Exponential Growth

DEFINITION of 'Exponential Growth'

Exponential growth is a pattern of data that shows greater increases with passing time, creating the curve of an exponential function. On a chart, this curve starts out very slowly, remaining nearly flat for a time before increasing so swiftly as to appear almost vertical, and it follows the formula:

V = S * (1 + R) ^ T

The current value, V, of an initial starting point subject to exponential growth can be determined by multiplying the starting value, S, by the sum of one plus the rate of interest, R, raised to the power of T, or the number of periods that have elapsed.

BREAKING DOWN 'Exponential Growth'

In finance, exponential growth is caused by compounding returns. The power of compounding is one of the most powerful forces in finance. This concept allows investors to create large sums with little initial capital.

The most commonly used example of this is the growth produced by a savings accounts that carries a compounding interest rate.

Compound Interest Example

Assume you deposit $1,000 in an account that earns a guaranteed 10% rate of interest. If the account carries a simple interest rate, then the amount of interest earned each year is 10% of $1,000, or $100. The amount of interest paid does not change each year as long as no additional deposits are made.

If the account carries a compound interest rate, however, interest is earned on the cumulative account total. Each year, the interest rate is applied to sum of the initial deposit and any interest previously paid. In the first year, the interest earned is still 10% of $1,000, or $100. In the second year, however, the 10% rate is applied to the new total of $1,100, yielding $110. With each subsequent year, the amount of interest paid grows, creating rapidly accelerating, or exponential, growth. After 30 years, with no other deposits required, your account would be worth $17,449.40.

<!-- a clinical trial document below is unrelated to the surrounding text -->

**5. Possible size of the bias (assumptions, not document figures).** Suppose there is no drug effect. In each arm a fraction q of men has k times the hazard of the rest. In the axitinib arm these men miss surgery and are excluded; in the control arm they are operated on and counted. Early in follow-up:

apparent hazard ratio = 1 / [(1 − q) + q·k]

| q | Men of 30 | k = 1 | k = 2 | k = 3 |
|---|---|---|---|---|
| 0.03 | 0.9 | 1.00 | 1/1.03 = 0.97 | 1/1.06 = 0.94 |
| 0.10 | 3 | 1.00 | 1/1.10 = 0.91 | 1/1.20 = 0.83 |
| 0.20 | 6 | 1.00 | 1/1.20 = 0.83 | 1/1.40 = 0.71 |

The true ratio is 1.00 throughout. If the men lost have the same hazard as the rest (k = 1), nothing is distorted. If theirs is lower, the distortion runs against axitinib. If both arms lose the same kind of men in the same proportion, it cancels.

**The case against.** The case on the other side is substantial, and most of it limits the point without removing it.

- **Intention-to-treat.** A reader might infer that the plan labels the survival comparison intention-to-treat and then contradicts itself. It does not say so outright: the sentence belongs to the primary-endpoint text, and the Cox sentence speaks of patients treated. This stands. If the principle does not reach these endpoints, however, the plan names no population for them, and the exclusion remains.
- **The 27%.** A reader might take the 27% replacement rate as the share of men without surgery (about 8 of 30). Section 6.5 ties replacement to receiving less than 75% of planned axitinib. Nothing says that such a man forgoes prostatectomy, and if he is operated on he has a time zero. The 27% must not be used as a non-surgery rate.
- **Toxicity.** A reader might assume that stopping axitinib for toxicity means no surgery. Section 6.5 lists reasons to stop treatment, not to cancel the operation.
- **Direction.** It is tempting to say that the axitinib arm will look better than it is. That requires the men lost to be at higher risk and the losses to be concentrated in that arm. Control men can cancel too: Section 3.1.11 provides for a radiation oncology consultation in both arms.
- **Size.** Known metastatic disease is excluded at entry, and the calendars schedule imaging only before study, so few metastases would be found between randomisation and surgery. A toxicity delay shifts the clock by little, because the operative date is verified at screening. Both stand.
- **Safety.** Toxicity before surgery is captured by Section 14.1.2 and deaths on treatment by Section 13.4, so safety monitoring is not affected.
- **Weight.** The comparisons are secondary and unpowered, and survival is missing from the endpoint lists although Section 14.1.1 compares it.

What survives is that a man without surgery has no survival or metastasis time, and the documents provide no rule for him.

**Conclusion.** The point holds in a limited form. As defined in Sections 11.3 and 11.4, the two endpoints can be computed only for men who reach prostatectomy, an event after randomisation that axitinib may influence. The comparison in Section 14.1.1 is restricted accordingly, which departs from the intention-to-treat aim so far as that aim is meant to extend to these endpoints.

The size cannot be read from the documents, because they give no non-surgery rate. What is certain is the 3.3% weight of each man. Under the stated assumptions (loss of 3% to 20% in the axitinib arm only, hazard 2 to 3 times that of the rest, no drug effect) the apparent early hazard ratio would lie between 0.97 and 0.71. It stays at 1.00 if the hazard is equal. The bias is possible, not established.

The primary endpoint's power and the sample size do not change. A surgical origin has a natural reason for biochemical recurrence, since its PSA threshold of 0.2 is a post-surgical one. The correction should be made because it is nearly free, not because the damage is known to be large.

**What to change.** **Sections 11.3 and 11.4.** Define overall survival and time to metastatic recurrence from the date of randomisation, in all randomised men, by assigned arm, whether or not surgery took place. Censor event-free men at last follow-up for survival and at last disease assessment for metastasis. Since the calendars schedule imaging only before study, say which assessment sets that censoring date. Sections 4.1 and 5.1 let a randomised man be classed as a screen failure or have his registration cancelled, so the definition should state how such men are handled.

With larger sums and higher interest rates, the impact of compounding can be even greater.

Real World Application

While exponential growth is often used in financial modeling, reality is often much more complicated. The application of exponential growth works well in the example above because the rate of interest is guaranteed and does not change over time. In most investments this is not the case. For instance, stock market returns clearly do not smoothly follow long-term averages each year as predicted in simple financial calculations.

Exponential growth, however, has many applications outside the world of finance. The exponential growth formula is often used to predict population growth and inflation.

Accounting for the Unaccountable

Using exponential growth to predict investment returns is primarily useful when the rate of growth is steady and established. Producing accurate estimates for less predictable investments requires more sophisticated formulas designed to account for changing conditions. Thus, other methods of predicting long-term returns — such as the Monte Carlo simulation, which uses probability distributions to determine the likelihood of different potential outcomes — have seen increasing popularity.

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